Writing System

♠ Mnemonic devices ♣ present ♥ Present since the Archaic Period c. 10 ka.[23]
♠ Nonwritten records ♣ present ♥ First evidence in the Early Formative period (1500-1000 BCE).[24]
♠ Written records ♣ absent ♥ "Absent in the Basin, present in lowland Mesoamerica c. 100 BCE-900CE."[25]
♠ Script ♣ present ♥ First evidence in Teotihuacan c. 200 CE.[26]
♠ Phonetic alphabetic writing ♣ absent ♥ [27]

Kinds of Written Documents

♠ Lists, tables, and classifications ♣ absent ♥ [28]
♠ Calendar ♣ present ♥ First evidence in Mesoamerica c. 500 BCE. Present at Teotihuacan c. 200 CE onwards.[29]
♠ Sacred Texts ♣ suspected unknown ♥ Present in Classic Maya 200-900 CE. Possibly present in Teotihuacan. Present in the Basin by c. 1300 CE.[30]
♠ Religious literature ♣ absent ♥ [31]
♠ Practical literature ♣ absent ♥ [32]
♠ History ♣ absent ♥ Present in Classic Maya 200-900 CE. Only records in the Basin are conquest records by the Aztec (1450-1519 CE).[33]
♠ Philosophy ♣ absent ♥ "Known for the colonial period, maybe oral philosophy earlier."[34]
♠ Scientific literature ♣ suspected unknown ♥ "Astronomical almanacs inferred for Classic period, c. 200-900, preserved from c. 1300 onwards."[35]
♠ Fiction ♣ absent ♥ [36]

Money

♠ Articles ♣ ♥
♠ Tokens ♣ ♥
♠ Precious metals ♣ ♥
♠ Foreign coins ♣ ♥
♠ Indigenous coins ♣ ♥
♠ Paper currency ♣ ♥

Postal System=

♠ Couriers ♣ ♥
♠ Postal stations ♣ ♥
♠ General postal service ♣ ♥

Warfare variables

♠ RA ♣ Giulia Nazzaro ♥

Military Technologies

Military use of Metals

♠ Copper ♣ absent ♥ Tula has yielded no metal of any kind, neither copper nor gold.[37]
♠ Bronze ♣ absent ♥ Tula has yielded no metal of any kind, neither copper nor gold.[38]
♠ Iron ♣ absent ♥ Tula has yielded no metal of any kind, neither copper nor gold.[39]
♠ Steel ♣ absent ♥ Tula has yielded no metal of any kind, neither copper nor gold.[40]

Projectiles

♠ Javelins ♣ inferred absent ♥ Not mentioned in detailed descriptions and lists of Toltec weaponry.
♠ Atlatl ♣ present ♥ Pyramid B had two rooms which were supported by four warriors carrying an atlatl and a bag of incense.[41] "Toltec arms included atlatls and darts, knives, and a curved club that I have labelled a short sword."[42]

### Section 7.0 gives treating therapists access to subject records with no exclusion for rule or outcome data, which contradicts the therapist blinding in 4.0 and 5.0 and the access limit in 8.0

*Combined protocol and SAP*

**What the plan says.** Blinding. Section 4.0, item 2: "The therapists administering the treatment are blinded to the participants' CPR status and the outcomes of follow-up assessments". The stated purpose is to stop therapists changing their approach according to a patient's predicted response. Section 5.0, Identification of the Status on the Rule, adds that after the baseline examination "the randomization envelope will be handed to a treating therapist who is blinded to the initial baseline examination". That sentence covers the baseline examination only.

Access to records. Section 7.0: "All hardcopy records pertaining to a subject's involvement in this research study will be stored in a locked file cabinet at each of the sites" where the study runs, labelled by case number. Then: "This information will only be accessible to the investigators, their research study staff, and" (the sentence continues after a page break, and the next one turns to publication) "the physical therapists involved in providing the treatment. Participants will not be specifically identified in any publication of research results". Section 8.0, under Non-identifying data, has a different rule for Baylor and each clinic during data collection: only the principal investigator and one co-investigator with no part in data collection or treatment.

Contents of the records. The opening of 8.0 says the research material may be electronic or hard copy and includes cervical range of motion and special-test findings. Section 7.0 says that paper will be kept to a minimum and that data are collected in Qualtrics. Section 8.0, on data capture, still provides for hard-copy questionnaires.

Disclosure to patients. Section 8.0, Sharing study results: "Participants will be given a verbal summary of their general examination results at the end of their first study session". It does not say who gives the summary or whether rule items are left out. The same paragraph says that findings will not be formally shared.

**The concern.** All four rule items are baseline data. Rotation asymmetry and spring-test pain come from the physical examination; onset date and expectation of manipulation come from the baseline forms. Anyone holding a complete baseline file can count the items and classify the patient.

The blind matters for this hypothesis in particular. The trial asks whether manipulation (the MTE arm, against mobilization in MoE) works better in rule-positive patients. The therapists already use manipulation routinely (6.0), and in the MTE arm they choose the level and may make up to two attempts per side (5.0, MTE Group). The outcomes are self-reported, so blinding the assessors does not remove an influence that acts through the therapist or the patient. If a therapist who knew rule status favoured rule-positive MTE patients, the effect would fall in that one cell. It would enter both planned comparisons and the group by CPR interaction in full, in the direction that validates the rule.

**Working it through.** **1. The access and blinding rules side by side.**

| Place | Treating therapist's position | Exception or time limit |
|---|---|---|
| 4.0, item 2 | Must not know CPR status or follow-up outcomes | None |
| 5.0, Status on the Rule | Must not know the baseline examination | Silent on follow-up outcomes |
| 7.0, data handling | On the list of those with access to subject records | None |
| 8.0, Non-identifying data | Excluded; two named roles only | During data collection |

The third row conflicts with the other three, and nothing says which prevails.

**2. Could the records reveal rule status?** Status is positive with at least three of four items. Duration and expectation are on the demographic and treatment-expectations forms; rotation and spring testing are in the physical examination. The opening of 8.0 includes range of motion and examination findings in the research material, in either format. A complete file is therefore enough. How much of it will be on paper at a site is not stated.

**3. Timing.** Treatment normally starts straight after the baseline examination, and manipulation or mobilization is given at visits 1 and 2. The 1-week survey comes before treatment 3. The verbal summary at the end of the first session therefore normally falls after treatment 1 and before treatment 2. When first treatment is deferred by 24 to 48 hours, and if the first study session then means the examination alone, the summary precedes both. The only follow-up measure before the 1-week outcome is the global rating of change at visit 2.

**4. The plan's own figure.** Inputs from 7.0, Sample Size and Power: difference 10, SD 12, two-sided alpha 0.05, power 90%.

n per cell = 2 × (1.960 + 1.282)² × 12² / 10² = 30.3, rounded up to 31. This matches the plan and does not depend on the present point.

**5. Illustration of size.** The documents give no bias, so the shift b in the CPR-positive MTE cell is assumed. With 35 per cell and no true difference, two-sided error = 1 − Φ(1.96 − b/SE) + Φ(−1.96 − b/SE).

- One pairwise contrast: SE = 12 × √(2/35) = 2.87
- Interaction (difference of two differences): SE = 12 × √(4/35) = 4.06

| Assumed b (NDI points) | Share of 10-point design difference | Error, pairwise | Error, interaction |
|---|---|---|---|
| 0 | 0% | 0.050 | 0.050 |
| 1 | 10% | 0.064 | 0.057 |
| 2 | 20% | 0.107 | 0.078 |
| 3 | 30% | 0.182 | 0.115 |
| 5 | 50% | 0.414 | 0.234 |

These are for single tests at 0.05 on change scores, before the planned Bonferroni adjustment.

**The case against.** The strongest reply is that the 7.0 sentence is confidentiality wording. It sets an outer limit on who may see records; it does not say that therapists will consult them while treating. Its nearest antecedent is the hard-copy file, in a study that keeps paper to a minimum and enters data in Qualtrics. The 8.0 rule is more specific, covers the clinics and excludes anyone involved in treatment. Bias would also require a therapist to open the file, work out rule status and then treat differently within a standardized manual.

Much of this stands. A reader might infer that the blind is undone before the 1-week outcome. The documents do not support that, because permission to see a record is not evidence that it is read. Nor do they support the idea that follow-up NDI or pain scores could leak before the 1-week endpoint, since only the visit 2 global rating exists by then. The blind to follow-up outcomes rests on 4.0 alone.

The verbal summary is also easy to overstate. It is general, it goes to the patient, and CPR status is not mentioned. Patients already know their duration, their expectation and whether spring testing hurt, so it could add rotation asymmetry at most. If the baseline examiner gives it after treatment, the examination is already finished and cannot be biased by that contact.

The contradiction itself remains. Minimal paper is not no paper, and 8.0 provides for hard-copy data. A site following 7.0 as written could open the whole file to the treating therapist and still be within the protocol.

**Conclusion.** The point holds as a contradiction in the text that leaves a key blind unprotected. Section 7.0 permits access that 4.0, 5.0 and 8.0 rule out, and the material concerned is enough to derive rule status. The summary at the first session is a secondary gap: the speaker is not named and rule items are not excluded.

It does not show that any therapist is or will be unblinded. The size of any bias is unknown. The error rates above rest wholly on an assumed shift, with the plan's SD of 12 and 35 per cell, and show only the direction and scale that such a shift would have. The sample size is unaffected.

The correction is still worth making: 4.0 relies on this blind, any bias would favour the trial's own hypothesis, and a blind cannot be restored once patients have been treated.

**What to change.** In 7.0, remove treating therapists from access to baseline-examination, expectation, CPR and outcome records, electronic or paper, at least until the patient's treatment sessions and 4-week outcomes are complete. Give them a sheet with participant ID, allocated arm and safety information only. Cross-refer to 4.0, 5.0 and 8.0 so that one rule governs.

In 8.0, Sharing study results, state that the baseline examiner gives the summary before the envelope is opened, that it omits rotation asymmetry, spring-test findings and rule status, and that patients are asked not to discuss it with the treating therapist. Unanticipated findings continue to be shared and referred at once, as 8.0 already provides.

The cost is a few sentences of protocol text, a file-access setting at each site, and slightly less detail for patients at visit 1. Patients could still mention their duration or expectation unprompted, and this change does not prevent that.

♠ Slings ♣ present ♥ "...slings may well have been used for greater distance."[43]
♠ Self bow ♣ inferred absent ♥ Not mentioned in detailed descriptions and lists of Toltec weaponry.
♠ Composite bow ♣ inferred absent ♥ Not mentioned in detailed descriptions and lists of Toltec weaponry.
♠ Crossbow ♣ ♥
♠ Tension siege engines ♣ ♥
♠ Sling siege engines ♣ ♥
♠ Gunpowder siege artillery ♣ ♥
♠ Handheld firearms ♣ ♥

Handheld weapons

♠ War clubs ♣ present ♥ "Toltec arms included atlatls and darts, knives, and a curved club that I have labelled a short sword."[44]
♠ Battle axes ♣ inferred absent ♥ Not mentioned in detailed descriptions and lists of Toltec weaponry.
♠ Daggers ♣ present ♥ "Toltec arms included atlatls and darts, knives, and a curved club that I have labelled a short sword."[45]
♠ Swords ♣ present ♥ "Toltec arms included atlatls and darts, knives, and a curved club that I have labelled a short sword."[46]
♠ Spears ♣ inferred absent ♥ Not mentioned in detailed descriptions and lists of Toltec weaponry.
♠ Polearms ♣ inferred absent ♥ Not mentioned in detailed descriptions and lists of Toltec weaponry.

Animals used in warfare

♠ Dogs ♣ absent ♥ Although domesticated dogs were present during this period,[47][48] their function is unclear (food and/or hunting),[49][50] and war dogs were unknown in Mesoamerica at the time of the Spanish Conquest; indeed, Hassig lists war dogs among the new military "technologies" the Spanish introduced to the region in the sixteenth century[51].[52][53]
♠ Donkeys ♣ absent ♥ Not native to region.
♠ Horses ♣ absent ♥ Not native to region.
♠ Camels ♣ absent ♥ Not native to region.
♠ Elephants ♣ absent ♥ Not native to region.

Armor

♠ Wood, bark, etc ♣ ♥
♠ Leather, cloth ♣ present ♥ "There were two types of armor, full body and left arm, both made of quilted cotton."[54]
♠ Shields ♣ present ♥ "Toltecs [were] bearing spearthrowers and back shields".[55]
♠ Helmets ♣ inferred present ♥ "Headgear consisted of a pillbox-shaped hat".[56]
♠ Breastplates ♣ present ♥ "There were two types of armor, full body and left arm, both made of quilted cotton."[57]
♠ Limb protection ♣ present ♥ "Protection against enemy darts was provided by a heavy padding of quilted cotton on the left arm".[58]
♠ Chainmail ♣ absent ♥ "There were two types of armor, full body and left arm, both made of quilted cotton."[59]
♠ Scaled armor ♣ absent ♥ "There were two types of armor, full body and left arm, both made of quilted cotton."[60]
♠ Laminar armor ♣ absent ♥ "There were two types of armor, full body and left arm, both made of quilted cotton."[61]
♠ Plate armor ♣ absent ♥ "There were two types of armor, full body and left arm, both made of quilted cotton."[62]

Naval technology

♠ Small vessels (canoes, etc) ♣ ♥
♠ Merchant ships pressed into service ♣ ♥
♠ Specialized military vessels ♣ ♥

Fortifications